One of the best things about exploring Missouri is finding and exploring caves. It’s harder than it used to be because most of the caves on public land have been gated, due to vandalism and/or bat disease prevention. But not all of them.
Not long ago I was looking at some old USGS topo maps and noticed a cave marked in an area where I like to hike. Naturally me and the girls tried to find it the next time we were there but we had no luck. Recently I made another, more intensive effort.
I like hiking in this area because it contains a variety of scenery. The tops of the ridges often have pine, which transitions to various hardwoods and cedars on the rocky slopes, with sycamore and walnut commonly found along the (mostly) dry stream beds at the bottom.
After hiking across the top of the ridge, the trail started doing down. There are several areas that are extremely rocky. These areas generally only grow pine and cedar.
The area also has several glades. I like glades because they give a nice open view of the surrounding landscape.
I enjoyed this area where the hill side was covered with these large rocks.
Once I reached the bottom, I started hiking towards the west. Thinking I was familiar with the area I hiked for awhile without looking at my GPS map. After awhile I started to get the feeling that something wasn’t quite right. The valley was getting increasingly narrow and steep and there was no water in the stream. So I took out my gps map and realized that I had inadvertently followed a side stream south into a different valley, and then hiked into another drainage from that one. I thought I was hiking west, but had actually done a full 180 degree turn and was hiking back to the east! On a sunny day I would have caught my folly but it was cloudy so I had no idea. I remembered how easy it can be to get lost in this maze of hollows and hills where the trails are unmarked and sometimes very difficult to follow. Thankfully I had my GPS!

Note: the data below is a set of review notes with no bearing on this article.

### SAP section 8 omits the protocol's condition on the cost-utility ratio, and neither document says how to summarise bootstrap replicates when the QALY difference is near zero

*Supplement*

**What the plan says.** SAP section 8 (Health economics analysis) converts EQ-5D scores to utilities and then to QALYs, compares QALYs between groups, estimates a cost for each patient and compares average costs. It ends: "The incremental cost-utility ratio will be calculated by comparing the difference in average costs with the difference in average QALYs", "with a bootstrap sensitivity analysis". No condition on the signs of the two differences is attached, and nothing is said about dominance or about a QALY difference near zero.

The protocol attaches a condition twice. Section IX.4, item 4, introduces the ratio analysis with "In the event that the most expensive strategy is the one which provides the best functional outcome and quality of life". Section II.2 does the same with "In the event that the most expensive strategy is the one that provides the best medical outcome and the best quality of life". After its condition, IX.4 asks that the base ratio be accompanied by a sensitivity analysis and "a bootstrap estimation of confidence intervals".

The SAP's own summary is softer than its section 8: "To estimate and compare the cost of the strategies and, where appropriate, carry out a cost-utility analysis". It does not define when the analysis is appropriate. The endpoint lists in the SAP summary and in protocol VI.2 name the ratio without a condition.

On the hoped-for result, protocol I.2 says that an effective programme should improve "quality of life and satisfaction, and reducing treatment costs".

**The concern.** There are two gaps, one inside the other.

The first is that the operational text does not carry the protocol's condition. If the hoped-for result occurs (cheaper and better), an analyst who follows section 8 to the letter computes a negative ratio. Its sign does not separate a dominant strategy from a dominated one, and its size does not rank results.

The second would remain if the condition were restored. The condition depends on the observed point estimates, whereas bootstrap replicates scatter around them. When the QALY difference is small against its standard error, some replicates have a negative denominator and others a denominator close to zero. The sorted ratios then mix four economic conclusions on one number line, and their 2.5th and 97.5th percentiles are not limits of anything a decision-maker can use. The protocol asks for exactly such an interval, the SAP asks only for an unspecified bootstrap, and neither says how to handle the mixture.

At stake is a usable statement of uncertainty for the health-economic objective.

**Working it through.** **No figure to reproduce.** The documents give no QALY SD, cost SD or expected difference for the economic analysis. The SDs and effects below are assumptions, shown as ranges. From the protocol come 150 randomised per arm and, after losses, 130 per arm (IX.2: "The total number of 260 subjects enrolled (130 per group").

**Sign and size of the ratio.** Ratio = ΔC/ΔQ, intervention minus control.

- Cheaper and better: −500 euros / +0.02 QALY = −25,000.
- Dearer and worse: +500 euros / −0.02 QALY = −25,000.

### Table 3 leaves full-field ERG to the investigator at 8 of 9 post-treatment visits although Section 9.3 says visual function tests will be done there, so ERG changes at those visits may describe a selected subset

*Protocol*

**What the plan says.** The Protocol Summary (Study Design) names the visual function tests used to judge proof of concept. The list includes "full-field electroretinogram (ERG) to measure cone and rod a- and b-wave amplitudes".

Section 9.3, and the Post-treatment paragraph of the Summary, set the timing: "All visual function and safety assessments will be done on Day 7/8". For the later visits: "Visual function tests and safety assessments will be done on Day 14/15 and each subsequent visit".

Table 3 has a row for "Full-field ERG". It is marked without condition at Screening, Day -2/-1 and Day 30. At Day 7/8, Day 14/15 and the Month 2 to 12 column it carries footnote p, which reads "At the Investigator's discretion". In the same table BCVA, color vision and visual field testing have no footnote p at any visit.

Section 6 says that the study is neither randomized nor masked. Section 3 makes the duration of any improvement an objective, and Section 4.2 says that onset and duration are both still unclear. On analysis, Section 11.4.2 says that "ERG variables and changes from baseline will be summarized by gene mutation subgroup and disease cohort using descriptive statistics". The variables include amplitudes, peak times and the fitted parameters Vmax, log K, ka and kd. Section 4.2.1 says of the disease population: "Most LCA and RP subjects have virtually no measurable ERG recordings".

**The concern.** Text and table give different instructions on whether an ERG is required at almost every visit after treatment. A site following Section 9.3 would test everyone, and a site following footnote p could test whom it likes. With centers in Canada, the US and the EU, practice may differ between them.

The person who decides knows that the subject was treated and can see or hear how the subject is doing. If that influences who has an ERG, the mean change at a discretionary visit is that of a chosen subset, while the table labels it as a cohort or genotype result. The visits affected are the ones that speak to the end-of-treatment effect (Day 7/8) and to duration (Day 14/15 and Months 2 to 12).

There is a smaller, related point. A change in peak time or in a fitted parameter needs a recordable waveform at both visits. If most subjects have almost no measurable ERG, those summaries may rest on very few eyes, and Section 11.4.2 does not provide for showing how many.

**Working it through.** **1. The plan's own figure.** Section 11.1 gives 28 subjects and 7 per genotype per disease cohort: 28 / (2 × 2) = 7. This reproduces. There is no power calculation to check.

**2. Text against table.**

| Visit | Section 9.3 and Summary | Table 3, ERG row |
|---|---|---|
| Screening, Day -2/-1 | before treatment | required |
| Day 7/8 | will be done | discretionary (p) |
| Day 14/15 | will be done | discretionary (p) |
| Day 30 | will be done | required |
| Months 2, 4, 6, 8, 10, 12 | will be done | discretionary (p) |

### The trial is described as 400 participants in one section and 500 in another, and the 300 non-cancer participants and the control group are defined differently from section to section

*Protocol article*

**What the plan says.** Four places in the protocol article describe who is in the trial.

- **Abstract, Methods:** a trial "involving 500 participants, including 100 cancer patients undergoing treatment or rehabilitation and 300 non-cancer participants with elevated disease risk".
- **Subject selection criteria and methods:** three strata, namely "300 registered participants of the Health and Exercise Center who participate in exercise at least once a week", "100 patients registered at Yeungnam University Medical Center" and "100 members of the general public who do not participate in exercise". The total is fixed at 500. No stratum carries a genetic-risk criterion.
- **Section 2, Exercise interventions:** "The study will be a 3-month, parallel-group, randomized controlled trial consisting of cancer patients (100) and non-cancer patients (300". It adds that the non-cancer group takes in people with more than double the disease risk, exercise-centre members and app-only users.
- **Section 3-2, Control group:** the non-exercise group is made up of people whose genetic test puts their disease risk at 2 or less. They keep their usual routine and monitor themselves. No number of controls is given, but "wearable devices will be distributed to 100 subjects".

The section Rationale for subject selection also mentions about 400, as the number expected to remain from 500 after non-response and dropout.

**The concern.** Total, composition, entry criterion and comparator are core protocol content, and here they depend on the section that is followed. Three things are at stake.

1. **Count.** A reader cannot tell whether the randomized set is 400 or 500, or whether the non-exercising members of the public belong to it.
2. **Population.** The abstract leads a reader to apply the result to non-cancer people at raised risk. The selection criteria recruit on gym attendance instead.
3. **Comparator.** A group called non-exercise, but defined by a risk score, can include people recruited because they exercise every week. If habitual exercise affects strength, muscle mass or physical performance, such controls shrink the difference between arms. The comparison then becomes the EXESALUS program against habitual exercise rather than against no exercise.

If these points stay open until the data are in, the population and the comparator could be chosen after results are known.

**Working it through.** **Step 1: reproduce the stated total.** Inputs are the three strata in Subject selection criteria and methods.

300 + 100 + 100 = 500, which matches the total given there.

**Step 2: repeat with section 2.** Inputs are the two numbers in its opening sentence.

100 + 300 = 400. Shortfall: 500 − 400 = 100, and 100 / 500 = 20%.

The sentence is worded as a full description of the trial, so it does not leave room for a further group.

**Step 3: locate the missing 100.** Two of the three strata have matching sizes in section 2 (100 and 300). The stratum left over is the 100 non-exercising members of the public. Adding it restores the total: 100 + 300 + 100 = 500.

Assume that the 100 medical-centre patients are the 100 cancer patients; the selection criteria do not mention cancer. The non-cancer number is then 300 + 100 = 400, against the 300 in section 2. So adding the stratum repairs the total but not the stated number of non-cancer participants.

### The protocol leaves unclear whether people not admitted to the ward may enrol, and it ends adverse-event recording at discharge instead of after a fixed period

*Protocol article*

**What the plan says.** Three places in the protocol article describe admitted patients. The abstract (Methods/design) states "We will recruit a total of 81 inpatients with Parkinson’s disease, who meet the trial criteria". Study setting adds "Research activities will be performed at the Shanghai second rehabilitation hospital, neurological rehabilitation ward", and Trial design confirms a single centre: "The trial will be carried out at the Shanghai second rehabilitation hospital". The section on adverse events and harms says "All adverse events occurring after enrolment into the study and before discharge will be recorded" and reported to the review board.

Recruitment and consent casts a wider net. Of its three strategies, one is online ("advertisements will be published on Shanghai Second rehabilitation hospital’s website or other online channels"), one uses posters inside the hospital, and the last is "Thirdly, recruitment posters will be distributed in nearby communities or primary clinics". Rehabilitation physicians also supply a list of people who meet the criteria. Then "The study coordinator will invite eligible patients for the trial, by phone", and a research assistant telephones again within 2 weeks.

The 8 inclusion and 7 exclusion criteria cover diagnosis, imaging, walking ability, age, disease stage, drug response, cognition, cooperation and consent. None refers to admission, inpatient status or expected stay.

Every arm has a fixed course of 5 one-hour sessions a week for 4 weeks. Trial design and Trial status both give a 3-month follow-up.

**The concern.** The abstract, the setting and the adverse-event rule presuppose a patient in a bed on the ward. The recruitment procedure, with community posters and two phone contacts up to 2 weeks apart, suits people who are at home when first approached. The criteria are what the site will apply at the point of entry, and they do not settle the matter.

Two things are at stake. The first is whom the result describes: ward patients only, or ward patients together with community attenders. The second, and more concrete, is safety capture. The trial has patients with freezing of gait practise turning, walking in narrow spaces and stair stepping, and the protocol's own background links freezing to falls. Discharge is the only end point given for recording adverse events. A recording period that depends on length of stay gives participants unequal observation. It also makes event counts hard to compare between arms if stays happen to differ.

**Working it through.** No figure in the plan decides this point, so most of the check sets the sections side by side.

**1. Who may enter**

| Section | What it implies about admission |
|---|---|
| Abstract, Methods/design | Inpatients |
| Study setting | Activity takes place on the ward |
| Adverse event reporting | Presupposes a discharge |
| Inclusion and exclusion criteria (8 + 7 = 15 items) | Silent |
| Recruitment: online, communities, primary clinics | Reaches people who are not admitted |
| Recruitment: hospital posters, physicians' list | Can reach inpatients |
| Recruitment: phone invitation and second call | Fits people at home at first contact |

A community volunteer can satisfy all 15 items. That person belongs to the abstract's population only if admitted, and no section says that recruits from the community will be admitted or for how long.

Once back to the main stream I stopped at this spot where there was a small waterfall and snacked on some expired beef jerky I found. A move I would later regret deeply.
The cave was about 400′ up the steep hillside and it was incredibly exhausting to search for it. But then I found this indian marker tree. Legend has it that the Osage, who used to inhabit these parts would bend trees to mark important landmarks, such as a spring or a cave. The tree was pointed straight in the direction of the cave, although it was not visible from this location.
I climbed up a small rocky drainage in the direction indicated by the marker tree and at long last found the opening to the cave! I could see how I never found it before. It’s only visible if you are basically right in front of it. It’s way off the trail and in the middle of nowhere on an exceedingly steep hillside. And no gate!
I climbed down the cave and was a bit disappointed at first because it appeared that it was a dead end right around the corner from the entrance. But once I climbed up on top of the ledge, which required a bit of skill, I found two small passageways going in opposite directions.
Since I was alone I decided not to go too deep into the cave. But I climbed back a little ways. There was a small stream flowing along the bottom of the passage which made it difficult to climb through without getting wet and filthy. But I think getting filthy is just part of the deal when exploring wild caves. The little black dots are mosquitoes which apparently seek shelter from the winter inside this cave.
After I explored the cave I sat outside the opening and enjoyed the view of the hills across the valley. And the ferns that were still living and green, thanks to the microclimate created by the cave.
Then I hiked my way back out. Without getting lost!